Earlier today, a friend asked me for advice on how he should paint his media room. After a bit of discussion, where I realized how much I thought the choice of color and finish had improved my own media room experience, I figured the topic would make for a good blog post. Hopefully you will find this somewhat useful as you make decisions about your own media room.
If you’re planning to base your media room around a projector, then I believe the single most important choice you can make is to pick the right kind of paint finish. Why? It comes from the fact that a human eye’s ability to resolve the details in a picture is based on the relative light levels in that picture versus the overall surrounding environment — I’m not talking about the contrast in the picture itself, but between the picture and other light in your room. Your eye can best resolve the detail in the picture when the darkest parts of the picture aren’t much darker than the overall light level of everything your eye can see, i.e. the light level in your room. You can easily see this effect yourself by going into any theater store and looking at a projector picture in a dark room (looks nice) versus in a room with lights on (looks duller and more washed out.) This is exactly why public movie theater’s are dark.
So how does the paint finish matter then? Any sort of glossy finish is highly reflective of light. Which means that light, originally coming off your projector screen or any other source (lamp, window, doorway, etc.,) is reflecting off the wall and into your eye from multiple directions, even if the original light source is not in your direct eyesight. This light bouncing off the ceiling and walls reduces the effective contrast in your projector picture. The best way to minimize this is to minimize the opportunities for light to reflect, which means picking a flat finish for your paint – both for the ceiling and the walls.
Now that you have a type of finish, the next critical decision is to pick a paint color. In general, you want a dark color because it reflects less light and we just went over why that is important, right? But it’s also important to consider the tint of the color. You should avoid extremely vibrant colors like true reds, blues, or greens. This is because there will always be some reflected light of your walls and ceilings, and this will pick up the tint of the paint. Besides reducing the perceptive contrast of the picture on your screen, this light can throw off the color balance as well. I believe there is some evidence that there is a perceptive effect, but I believe the main effect is the reflection back onto the screen itself of the now colored light. This would add a tint to your picture in the direction of the color of your walls.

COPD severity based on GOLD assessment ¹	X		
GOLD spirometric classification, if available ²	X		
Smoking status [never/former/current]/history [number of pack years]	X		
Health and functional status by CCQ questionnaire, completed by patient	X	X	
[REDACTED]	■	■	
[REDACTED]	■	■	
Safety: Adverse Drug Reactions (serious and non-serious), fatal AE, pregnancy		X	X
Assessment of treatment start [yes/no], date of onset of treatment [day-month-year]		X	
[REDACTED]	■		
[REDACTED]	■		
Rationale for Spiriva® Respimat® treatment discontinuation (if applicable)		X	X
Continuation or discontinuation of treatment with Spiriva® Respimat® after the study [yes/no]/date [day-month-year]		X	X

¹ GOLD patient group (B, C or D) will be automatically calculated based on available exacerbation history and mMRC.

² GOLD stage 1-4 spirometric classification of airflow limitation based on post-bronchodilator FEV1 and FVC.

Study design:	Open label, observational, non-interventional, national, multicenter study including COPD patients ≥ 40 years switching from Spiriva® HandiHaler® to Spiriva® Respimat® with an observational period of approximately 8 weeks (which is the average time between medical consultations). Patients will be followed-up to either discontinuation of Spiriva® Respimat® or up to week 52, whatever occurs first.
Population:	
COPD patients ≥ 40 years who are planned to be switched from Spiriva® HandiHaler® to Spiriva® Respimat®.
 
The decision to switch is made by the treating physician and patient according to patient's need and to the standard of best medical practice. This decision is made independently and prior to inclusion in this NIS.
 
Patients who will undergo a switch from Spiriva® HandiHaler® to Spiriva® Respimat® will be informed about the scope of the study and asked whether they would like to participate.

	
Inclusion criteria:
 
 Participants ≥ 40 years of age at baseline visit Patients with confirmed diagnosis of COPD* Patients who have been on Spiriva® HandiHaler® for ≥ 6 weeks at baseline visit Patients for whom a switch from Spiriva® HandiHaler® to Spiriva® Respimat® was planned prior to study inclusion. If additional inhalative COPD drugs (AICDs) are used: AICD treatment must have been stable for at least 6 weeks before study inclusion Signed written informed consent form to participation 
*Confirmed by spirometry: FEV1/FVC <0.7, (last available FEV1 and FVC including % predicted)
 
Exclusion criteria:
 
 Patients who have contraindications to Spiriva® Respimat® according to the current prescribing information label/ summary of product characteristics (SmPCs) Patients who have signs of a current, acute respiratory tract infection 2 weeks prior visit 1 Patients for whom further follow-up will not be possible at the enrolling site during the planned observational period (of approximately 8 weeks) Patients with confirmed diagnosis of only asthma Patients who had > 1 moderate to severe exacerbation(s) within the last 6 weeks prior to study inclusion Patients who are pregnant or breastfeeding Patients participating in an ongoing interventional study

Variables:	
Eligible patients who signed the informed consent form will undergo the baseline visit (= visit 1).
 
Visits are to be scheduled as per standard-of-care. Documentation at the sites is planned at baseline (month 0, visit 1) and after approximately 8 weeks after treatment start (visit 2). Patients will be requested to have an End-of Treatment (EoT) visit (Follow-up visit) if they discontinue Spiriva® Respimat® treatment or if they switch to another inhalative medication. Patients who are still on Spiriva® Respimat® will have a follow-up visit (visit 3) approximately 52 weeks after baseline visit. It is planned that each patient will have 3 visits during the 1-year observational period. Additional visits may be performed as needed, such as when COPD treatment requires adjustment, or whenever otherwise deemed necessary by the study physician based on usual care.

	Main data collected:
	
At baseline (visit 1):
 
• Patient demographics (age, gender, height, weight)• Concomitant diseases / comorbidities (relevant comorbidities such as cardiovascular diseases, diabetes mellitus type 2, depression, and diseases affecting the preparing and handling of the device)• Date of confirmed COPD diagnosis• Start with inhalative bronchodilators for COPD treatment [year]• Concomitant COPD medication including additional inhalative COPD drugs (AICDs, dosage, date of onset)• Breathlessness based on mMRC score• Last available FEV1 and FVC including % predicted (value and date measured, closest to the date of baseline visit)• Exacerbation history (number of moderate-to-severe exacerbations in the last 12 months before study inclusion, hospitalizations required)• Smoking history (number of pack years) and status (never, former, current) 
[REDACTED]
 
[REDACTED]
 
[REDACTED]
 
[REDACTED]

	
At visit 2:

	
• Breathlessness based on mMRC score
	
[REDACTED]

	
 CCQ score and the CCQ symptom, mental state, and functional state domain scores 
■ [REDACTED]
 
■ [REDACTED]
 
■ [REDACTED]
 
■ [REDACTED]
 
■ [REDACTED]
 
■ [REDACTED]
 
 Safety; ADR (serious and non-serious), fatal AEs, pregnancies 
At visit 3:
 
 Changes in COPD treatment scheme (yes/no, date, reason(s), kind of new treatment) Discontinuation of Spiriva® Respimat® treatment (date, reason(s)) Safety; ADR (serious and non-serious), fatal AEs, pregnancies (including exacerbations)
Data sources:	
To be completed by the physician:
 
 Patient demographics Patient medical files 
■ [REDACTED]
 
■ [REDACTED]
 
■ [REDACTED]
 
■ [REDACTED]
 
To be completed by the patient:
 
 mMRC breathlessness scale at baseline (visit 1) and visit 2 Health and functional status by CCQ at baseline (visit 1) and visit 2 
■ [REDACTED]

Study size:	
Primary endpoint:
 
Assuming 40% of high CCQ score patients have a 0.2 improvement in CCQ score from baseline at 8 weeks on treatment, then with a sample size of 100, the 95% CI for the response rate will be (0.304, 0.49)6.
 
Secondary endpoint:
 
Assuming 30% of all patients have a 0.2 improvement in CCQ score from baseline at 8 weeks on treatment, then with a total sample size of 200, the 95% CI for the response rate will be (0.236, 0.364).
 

So, ideally, you should go with neutral dark colors such as browns and grays if not outright black. But not everyone can live with those sort of color schemes, so my final bit advice on color is that if you’re going to go with a color, red is better than blue or green. I believe this because the red colored light reflecting off your walls will scatter less in the air and thus less of it will get to your eyes before it is absorbed by the various surfaces it bounces off of. It’s the same principal that makes the sky blue, and I believe its part of the reason why when you look at the light traveling from your projector to your screen, you see mostly blue, and why a room with a TV on glows blue through the window at night.
My last bit of advice is to seriously think about painting your ceiling. This is because most home media room screens are positioned where the vertical center is above the eye level of the seating position and this causes your head to look slightly upward. This physical screen position is common because (a) people want to minimize the shadows cast while someone walks around in the room, thus they tend to locate the screen higher, (b) home decorators (wives) generally don’t like to see whole walls dedicated to a screen so they want some furniture or something else there and it is much easier to put something underneath a screen than above it, and (c) a seating position on a couch or chair is naturally low and most people don’t put in stadium seating. All of this contributes to the fact that you are looking slightly upward at the picture which means your eye is aimed to receive light bouncing off the ceiling. As discussed in the previous paragraphs, the best way to minimize the reflection off the ceiling is to paint it with a flat finish of a dark color. Most people generally don’t pick this combination for a ceiling, they go with some sort of white or light color, and thus you’ll likely need to change it when you paint your media room.
My own media room was recently painted with a flat Behr premium paint in a dark red color called Chianti. All the walls and the ceiling are this color — which has proven to be a HUGE improvement over the previous standard builder’s off-white paint color. Unfortunately, I don’t have any equipment to make measurements that prove this, but everyone who’s seen the changes has commented on the improvement, not to mention the overall elegant and traditional theater look of the dark red color. This improvement is obvious even though we’ve left all the trim in the room (crown molding, floor molding, window and door molding) as glossy white. This makes sense given the relative area of trim versus wall and ceiling — which is probably a ratio on the order of 1 to 100 or so. The only downside of choosing a dark red is that, due to the nature of red pigment used in paint and the lack of white opaque additives, it does not cover as well as other colors. Expect to do on the order of 5 coats to make it look even and solid, and that’s after first putting up a similar tinted primer. Believe me though, it will be worth it!